Senator Johnson has spent much of his career working to address the unique needs of consumers in rural and Native American communities—areas traditionally underserved by financial institutions. Johnson has been a champion for rural housing needs, the author of the Native American Housing and Self-Determination Act (NAHASDA), and a lead advocate for the Native-American Set-aside within the Community Development Financial Institutions (CDFI) program.
Continuing his efforts for better regulation, in 2006, Johnson and Senator John Sununu (R-NH) began their call for insurance industry regulatory modernization when they introduced a bill to create an optional federal charter (OFC) for insurance regulation. Johnson remains concerned that the state-by state regulatory system is outdated, inefficient, and bad for consumers and is committed to reforming the regulation of this sector.
Johnson played an important role in the passage of Housing and Economic Recovery Act (HERA), GSE reform, the Fraud Enforcement and Recovery Act and other legislation addressing the economic crisis. Johnson voted against the Emergency Economic Stabilization Act (EESA), citing the lack of protections for the taxpayer and the lack of accountability for those financial institutions receiving TARP funds. Johnson has also been a strong voice calling for increased accountability, responsibility and transparency at the corporations that contributed to the current crisis.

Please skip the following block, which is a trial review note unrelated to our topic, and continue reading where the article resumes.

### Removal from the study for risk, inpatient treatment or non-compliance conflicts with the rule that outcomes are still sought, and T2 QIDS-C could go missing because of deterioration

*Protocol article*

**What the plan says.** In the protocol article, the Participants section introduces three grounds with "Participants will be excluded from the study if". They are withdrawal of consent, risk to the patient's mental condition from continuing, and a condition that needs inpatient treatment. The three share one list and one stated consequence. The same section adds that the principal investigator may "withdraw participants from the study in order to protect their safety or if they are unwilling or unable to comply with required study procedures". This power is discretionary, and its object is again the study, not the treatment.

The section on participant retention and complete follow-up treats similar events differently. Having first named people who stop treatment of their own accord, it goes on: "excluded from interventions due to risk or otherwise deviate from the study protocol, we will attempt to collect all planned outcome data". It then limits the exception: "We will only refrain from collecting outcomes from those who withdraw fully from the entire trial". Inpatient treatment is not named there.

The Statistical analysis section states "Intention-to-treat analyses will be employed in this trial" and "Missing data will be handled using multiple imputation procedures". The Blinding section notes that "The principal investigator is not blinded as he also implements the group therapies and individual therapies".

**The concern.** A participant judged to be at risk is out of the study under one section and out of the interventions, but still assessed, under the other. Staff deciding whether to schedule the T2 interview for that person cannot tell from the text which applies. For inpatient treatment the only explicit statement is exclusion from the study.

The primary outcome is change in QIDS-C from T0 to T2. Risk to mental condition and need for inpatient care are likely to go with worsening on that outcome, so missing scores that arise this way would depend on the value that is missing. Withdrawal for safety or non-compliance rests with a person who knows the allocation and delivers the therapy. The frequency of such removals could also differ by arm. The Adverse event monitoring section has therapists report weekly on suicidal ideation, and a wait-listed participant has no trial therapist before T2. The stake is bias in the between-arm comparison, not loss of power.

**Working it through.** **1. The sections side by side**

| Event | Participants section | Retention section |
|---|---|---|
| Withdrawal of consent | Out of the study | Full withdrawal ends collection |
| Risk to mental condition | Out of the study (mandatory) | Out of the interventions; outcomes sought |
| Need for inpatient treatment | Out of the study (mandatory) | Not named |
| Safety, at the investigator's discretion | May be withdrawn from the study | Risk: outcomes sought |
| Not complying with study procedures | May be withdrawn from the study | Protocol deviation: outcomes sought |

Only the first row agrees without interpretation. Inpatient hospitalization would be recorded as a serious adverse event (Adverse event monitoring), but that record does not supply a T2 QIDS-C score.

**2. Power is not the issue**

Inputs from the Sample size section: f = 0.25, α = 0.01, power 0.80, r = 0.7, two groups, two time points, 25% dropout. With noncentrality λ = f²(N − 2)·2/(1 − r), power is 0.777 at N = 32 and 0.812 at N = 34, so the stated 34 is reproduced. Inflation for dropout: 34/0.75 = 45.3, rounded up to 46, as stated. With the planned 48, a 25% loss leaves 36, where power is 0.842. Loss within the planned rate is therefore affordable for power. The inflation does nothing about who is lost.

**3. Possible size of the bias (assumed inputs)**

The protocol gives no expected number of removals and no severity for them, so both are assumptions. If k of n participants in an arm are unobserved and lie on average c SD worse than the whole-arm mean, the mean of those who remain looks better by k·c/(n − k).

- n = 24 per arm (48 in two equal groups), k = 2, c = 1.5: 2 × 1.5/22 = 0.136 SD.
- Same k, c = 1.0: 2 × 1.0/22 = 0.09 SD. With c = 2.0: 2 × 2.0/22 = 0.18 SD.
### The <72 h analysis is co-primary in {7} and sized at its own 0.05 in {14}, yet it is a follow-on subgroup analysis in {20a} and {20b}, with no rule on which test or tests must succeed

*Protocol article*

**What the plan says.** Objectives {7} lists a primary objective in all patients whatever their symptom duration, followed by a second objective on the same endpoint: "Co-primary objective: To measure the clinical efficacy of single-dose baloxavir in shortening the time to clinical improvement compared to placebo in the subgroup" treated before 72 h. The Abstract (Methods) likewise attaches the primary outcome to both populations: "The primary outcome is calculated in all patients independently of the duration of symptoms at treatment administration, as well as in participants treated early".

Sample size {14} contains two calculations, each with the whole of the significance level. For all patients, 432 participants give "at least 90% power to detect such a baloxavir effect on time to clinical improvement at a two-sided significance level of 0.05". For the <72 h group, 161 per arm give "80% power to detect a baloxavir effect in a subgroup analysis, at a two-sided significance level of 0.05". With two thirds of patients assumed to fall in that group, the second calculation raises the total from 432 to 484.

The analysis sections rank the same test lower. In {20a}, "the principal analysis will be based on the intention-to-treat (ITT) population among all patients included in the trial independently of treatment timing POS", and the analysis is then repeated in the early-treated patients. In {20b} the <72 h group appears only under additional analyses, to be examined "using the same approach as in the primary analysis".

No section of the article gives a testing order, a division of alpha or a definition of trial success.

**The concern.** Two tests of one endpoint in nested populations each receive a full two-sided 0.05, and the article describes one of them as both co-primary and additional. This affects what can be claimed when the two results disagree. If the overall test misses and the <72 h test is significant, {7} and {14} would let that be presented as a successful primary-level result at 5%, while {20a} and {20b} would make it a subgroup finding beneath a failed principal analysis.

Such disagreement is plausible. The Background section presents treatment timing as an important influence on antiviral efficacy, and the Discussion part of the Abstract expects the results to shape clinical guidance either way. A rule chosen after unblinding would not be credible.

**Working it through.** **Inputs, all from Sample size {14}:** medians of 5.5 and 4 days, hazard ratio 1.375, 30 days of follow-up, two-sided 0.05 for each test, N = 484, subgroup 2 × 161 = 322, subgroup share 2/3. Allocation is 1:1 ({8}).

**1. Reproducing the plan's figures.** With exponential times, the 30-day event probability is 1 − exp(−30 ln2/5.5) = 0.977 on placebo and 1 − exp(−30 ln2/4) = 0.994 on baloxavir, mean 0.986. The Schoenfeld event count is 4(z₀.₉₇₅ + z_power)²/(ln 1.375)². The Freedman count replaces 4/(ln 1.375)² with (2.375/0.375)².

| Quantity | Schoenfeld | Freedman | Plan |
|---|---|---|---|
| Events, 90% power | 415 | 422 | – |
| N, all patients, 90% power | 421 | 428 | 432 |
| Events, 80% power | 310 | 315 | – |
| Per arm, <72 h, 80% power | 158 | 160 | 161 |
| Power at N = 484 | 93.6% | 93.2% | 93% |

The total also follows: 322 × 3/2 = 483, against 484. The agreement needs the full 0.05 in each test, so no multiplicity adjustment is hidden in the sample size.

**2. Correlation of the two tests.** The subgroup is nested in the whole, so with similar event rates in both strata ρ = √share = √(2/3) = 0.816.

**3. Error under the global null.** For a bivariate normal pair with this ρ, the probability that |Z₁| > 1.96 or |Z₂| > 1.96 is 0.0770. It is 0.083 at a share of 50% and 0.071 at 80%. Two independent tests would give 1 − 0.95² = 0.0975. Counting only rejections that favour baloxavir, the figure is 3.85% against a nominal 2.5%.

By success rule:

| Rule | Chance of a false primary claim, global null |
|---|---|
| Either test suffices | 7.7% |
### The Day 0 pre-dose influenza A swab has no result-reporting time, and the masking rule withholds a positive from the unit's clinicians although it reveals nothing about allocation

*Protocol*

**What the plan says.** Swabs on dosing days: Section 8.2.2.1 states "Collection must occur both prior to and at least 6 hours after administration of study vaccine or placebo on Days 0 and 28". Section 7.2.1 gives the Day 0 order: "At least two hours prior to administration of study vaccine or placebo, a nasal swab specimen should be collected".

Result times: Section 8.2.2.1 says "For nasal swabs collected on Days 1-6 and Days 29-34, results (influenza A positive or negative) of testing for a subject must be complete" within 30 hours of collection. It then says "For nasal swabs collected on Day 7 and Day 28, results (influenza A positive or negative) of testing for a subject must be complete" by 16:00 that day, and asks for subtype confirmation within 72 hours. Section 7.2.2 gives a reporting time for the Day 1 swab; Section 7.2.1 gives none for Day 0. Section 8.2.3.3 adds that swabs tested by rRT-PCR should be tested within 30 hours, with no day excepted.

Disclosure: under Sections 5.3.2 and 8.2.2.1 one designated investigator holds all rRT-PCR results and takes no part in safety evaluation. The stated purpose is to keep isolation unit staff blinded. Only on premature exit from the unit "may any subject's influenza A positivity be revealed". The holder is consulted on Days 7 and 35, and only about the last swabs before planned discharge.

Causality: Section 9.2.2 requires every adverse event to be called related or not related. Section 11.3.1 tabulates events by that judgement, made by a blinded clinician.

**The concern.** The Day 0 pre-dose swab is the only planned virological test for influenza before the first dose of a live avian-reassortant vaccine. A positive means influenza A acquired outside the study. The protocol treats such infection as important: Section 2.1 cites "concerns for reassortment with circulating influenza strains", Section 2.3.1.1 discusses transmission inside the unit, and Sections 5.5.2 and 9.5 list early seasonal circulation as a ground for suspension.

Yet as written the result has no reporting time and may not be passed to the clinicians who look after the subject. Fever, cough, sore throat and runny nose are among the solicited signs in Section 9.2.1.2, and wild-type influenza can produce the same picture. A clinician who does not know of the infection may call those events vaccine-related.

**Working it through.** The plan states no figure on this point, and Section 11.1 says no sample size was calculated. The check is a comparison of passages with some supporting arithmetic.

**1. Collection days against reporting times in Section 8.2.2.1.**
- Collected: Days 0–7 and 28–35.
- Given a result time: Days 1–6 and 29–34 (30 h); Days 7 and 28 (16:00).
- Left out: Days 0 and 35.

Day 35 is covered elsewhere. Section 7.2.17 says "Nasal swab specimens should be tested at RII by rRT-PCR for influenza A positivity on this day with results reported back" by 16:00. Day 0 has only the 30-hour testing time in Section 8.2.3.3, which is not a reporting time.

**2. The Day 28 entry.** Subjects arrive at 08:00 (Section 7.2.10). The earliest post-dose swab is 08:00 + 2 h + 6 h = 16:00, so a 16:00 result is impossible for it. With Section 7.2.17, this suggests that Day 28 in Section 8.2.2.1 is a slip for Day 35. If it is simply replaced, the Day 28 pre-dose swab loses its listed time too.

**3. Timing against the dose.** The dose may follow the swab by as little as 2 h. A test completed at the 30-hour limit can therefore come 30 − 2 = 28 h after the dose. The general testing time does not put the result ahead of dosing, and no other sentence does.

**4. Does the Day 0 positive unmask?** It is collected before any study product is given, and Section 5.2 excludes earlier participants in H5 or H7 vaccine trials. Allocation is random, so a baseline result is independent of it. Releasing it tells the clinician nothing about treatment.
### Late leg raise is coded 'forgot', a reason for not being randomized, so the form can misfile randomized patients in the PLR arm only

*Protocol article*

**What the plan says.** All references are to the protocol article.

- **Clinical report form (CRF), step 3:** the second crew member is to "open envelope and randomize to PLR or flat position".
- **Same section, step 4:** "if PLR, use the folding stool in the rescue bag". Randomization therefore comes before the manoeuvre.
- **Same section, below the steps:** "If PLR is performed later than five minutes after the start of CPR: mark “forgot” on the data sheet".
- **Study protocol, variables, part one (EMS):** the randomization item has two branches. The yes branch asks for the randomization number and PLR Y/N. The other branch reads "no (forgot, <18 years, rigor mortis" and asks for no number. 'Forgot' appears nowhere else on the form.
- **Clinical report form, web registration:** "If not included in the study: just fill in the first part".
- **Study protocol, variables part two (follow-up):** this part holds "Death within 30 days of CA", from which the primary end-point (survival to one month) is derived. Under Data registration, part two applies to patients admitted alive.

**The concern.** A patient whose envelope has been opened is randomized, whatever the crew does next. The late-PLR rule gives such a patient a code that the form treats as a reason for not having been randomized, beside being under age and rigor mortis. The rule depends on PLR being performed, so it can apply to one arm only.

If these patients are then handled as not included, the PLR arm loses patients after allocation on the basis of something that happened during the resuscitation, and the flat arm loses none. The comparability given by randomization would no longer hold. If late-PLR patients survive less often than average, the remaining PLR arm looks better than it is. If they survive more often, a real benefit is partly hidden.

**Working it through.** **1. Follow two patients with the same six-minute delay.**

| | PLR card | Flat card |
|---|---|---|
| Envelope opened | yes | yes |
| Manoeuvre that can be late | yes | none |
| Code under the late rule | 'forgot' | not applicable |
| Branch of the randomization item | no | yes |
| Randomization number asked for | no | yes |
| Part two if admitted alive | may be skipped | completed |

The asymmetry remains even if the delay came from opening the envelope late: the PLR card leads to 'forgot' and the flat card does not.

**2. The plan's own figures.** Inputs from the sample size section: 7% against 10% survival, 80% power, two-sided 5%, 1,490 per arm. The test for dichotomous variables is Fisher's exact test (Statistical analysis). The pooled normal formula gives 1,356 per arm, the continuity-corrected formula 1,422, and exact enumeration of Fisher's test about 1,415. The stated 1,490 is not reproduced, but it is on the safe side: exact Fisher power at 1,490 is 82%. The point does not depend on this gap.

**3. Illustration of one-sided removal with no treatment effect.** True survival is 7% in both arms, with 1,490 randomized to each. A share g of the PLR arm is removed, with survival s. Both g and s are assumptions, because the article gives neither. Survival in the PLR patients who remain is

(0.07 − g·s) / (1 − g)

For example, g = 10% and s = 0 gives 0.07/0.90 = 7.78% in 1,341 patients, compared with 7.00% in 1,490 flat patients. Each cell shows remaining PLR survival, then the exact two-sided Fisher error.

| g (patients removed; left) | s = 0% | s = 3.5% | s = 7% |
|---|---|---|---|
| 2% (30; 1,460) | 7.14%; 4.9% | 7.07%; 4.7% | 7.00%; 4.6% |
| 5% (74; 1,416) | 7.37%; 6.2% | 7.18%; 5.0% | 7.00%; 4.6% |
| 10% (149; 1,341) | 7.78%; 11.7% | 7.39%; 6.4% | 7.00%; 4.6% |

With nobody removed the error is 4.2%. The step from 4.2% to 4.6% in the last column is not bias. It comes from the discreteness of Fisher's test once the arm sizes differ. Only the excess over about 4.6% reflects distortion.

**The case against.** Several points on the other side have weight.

The turbulent economic events of the past few years have made it clear that serious changes to our financial services regulatory structure were needed. As a member of the Senate Banking Committee and the House-Senate Conference Committee, Johnson provided a balanced perspective during consideration of the Dodd-Frank Wall Street Reform and Consumer Protection Act. He worked hard to identify the causes of the crisis and find the right solutions to address them.
Johnson supported the creation of a mechanism to monitor systemic risk in the financial sector, as well as the creation of a new structure to regulate risky derivatives, credit default swaps and other complicated financial products that were not transparent and had previously gone unregulated. As well, he supported efforts to provide consumers with better rules governing the products they use and better information about those products by creating a consumer watchdog agency. Importantly, Johnson also supported provisions to unwind large financial firms without having to bail them out. Senator Johnson pushed for legislation that provided common sense solutions to ensure that small banks and small businesses continued to create jobs and provide consumer credit. Furthermore, Johnson led efforts to find compromises on controversial issues, including federal preemption and fiduciary duty.
Johnson continues to be committed to working with the White House, his Senate colleagues, consumer groups and industry to find mutual understanding and common sense solutions for consumers and our financial services industry.
Senator Johnson was re-elected to his third Senate term in 2008. He was elected to the U.S. House of Representatives in 1986.